Academic journal article Pakistan Journal of Criminology

Violence Explained? A Review of Theoretical Explanations of Violent Behavior

Academic journal article Pakistan Journal of Criminology

Violence Explained? A Review of Theoretical Explanations of Violent Behavior

Article excerpt

Introduction

There is a large body of theories and research on violence and aggressive behavior in the social sciences, mostly coming from psychology and sociology. Psychologists in most cases tend to focus on individuals in face-to-face interaction and neglect large scale conflict between people and groups. Psychologists focus on how mental processes impact individual propensities for violence. Psychologists are often interested in the association between learning, intelligence, and personality and aggressive behavior. Sociologists, on the other hand, mostly focus their analysis on the social structure to explain how violent behavior of an individual or group may be socially and culturally embedded. Broadly speaking, some theories provide general or macro level explanation while other theories provide specific or micro level explanation of violence. These theories primarily try to answer questions relating to the ?why' and ?how' of violence in an abstract fashion. In the following pages, these theories have been explained in detail.

Theoretical Perspectives on Violence

Over the course of the last 50 years or so, two major strands of research on violence have developed in socio-anthropological and psychological studies, namely the etiological research and ethnographic research. The etiological research has gone to the extent of claiming that there are definite and identifiable causes of violence. Abbink (1999) asserts that there are predetermined paths to violence but rules (in every society) limit its exercise. Various types of motives or causes of violence have been identified (Abbink, 1999). Prestige as a motive for violence, initially undervalued though, was later considered important. Vayda (1961) proposed the notion of competition for resources as reason for violence to which Helbling added that this analysis needed addition of demographic variable, i.e. population density affects the rate of occurrence of factions, feuds, wars etc. (Helbling, 1999).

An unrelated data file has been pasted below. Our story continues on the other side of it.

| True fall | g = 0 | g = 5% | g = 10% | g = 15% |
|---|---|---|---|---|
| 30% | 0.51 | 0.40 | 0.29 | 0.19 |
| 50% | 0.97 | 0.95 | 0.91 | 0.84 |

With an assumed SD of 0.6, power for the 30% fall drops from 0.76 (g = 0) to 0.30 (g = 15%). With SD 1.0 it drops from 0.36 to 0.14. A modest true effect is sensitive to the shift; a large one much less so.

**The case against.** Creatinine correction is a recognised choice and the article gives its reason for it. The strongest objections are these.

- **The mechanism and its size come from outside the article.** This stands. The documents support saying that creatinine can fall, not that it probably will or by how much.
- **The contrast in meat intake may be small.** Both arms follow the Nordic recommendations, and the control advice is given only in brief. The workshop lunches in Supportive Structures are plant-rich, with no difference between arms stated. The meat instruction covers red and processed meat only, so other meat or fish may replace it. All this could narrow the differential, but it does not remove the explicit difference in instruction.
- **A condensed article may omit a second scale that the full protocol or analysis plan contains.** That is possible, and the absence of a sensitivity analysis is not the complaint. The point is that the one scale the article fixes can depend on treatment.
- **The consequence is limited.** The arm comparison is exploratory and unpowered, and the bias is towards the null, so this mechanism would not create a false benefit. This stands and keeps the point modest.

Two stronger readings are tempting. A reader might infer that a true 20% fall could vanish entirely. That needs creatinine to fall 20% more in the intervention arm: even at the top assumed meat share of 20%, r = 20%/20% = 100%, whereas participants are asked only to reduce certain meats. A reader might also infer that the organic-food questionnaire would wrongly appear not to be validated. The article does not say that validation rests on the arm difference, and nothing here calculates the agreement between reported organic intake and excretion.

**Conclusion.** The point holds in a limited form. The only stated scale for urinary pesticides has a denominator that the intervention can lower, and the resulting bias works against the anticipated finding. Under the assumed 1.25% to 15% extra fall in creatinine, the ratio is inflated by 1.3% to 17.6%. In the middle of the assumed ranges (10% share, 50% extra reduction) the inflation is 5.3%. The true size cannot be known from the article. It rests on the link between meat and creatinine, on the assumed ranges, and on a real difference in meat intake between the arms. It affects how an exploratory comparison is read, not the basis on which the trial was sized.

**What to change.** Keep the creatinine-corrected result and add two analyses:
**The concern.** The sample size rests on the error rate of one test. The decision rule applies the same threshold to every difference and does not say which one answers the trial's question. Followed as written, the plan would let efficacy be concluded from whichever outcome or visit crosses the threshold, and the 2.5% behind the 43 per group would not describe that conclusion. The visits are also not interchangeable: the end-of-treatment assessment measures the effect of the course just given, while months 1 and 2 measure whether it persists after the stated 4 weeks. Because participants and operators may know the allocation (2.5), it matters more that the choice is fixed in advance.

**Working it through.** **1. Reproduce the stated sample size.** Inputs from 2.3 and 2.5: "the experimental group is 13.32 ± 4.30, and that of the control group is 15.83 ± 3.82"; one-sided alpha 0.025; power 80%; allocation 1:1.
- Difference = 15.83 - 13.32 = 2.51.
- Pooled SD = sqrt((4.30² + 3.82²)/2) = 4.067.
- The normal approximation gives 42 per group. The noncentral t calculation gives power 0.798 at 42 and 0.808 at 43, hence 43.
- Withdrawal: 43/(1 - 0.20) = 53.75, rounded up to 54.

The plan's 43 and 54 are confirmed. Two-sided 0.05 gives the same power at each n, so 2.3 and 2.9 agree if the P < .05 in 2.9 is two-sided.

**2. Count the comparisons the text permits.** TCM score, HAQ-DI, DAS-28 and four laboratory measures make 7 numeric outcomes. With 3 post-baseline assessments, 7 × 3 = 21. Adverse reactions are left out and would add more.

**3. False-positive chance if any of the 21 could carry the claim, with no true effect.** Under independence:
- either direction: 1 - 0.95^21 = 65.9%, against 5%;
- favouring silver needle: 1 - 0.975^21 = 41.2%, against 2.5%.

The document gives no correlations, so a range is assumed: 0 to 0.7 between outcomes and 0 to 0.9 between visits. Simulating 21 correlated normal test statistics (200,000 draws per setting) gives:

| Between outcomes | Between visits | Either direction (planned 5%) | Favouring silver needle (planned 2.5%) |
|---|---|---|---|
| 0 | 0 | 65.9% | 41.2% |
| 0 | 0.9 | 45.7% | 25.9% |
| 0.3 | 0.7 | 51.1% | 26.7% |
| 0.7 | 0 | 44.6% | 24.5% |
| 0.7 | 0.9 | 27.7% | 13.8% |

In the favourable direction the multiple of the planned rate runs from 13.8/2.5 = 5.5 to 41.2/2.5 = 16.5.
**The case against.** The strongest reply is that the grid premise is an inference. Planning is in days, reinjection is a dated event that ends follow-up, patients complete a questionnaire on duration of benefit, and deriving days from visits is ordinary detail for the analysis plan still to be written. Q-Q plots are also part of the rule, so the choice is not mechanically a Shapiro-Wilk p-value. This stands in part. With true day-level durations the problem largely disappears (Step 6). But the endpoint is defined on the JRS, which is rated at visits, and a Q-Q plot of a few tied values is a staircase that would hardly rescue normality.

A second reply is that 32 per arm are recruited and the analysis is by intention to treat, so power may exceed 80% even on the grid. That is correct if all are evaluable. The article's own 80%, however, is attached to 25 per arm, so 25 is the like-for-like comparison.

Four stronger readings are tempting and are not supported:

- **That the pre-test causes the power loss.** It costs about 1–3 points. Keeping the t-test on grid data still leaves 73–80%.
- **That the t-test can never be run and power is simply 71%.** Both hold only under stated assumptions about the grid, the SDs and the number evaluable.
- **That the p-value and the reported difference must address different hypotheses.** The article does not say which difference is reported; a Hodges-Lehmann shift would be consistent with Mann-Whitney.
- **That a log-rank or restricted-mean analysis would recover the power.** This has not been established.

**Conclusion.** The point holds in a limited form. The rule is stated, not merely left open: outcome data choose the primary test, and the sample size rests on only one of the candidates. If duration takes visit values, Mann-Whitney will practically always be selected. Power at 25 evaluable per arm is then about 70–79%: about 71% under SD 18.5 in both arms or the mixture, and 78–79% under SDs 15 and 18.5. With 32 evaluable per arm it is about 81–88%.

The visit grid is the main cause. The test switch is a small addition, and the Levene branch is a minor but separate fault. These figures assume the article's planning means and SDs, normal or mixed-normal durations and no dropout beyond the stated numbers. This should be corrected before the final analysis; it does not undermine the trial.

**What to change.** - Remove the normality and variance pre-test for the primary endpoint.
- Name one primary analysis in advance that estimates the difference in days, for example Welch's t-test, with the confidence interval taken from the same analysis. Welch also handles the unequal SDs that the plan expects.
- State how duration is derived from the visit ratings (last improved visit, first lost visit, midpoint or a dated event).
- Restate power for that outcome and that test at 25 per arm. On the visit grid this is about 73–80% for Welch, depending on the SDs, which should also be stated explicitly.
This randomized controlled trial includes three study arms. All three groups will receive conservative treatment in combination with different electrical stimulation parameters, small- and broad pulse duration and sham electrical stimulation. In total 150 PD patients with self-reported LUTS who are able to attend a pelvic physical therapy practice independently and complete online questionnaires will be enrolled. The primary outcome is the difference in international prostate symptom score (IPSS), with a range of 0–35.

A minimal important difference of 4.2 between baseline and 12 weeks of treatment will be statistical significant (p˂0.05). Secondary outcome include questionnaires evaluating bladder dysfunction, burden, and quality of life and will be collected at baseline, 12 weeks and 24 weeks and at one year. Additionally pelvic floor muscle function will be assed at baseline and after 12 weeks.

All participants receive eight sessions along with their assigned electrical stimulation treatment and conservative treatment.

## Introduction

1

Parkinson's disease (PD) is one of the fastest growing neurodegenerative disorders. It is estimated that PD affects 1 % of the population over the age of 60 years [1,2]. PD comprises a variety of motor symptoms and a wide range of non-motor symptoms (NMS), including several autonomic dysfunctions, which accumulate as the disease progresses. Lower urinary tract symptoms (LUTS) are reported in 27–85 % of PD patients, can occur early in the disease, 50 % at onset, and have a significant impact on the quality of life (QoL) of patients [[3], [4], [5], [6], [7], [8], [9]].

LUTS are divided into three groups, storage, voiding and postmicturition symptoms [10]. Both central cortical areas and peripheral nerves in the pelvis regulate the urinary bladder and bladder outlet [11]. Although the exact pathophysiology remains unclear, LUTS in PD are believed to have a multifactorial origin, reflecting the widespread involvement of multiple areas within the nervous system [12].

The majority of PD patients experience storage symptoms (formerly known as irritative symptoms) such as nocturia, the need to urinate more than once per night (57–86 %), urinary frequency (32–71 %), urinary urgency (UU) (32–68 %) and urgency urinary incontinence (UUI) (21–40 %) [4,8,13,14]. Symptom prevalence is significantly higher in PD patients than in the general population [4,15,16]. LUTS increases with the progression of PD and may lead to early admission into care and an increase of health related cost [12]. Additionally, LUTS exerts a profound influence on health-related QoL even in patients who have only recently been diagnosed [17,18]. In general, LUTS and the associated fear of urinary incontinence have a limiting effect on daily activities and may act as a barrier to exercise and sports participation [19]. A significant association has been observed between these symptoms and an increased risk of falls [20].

Scholars have developed criteria or benchmarks for developing theory, especially general theory, of violence. The criteria range from five conditions/objectives (Tittle, 2009) to four conditions (Eisner, 2009: 44) for the development of a general theory of violence. Based on his criteria, Tittle (2009: 72) believes that there are at least seven general theories of violence attempting to explain the socially disapproved violence: ?social learning, general strain, self, social support/coercion, social integration/social control, self-control, and control balance' (Tittle, 2009: 72). In contrast, Eisner (2009: 41) identifies three major theoretical approaches to violence: ?a theory of the judgment and decision-making processes operating in the situations that give rise to violence; a theory of the evolutionary processes that have resulted in universal cognitive and emotional mechanisms associated with violence; and a theory of the way in which social institutions structure violence by selectively enhancing its effectiveness for some purposes (i.e. legitimate use of force) and controlling other types of violence (i.e. crime)' (Eisner, 2009: 41).

For academic purpose, we could divide discourses on violence in two broad groups, viz. the general or macro theories of violence and specific or micro theories of violence. With respect to the former, some of the most wellknown theories of violence are ?Interactionist theory' (Collins, 2009), 'Evolutionary theory' (Eisner, 2009), ?Situational action (moral) theory' (Wikström and Treiber, 2009), and ?Rational Choice theory (Nagin & Paternoster, 1993; Matsueda et al., 2006). These theories contribute towards our understanding of characteristics of offences and the individuals who carry them out. Furthermore, these theories also shed light on the nature of social relationships and social process that contribute towards germination of violence (Tittle, 2009: 61). These theories have been explained in detail. …

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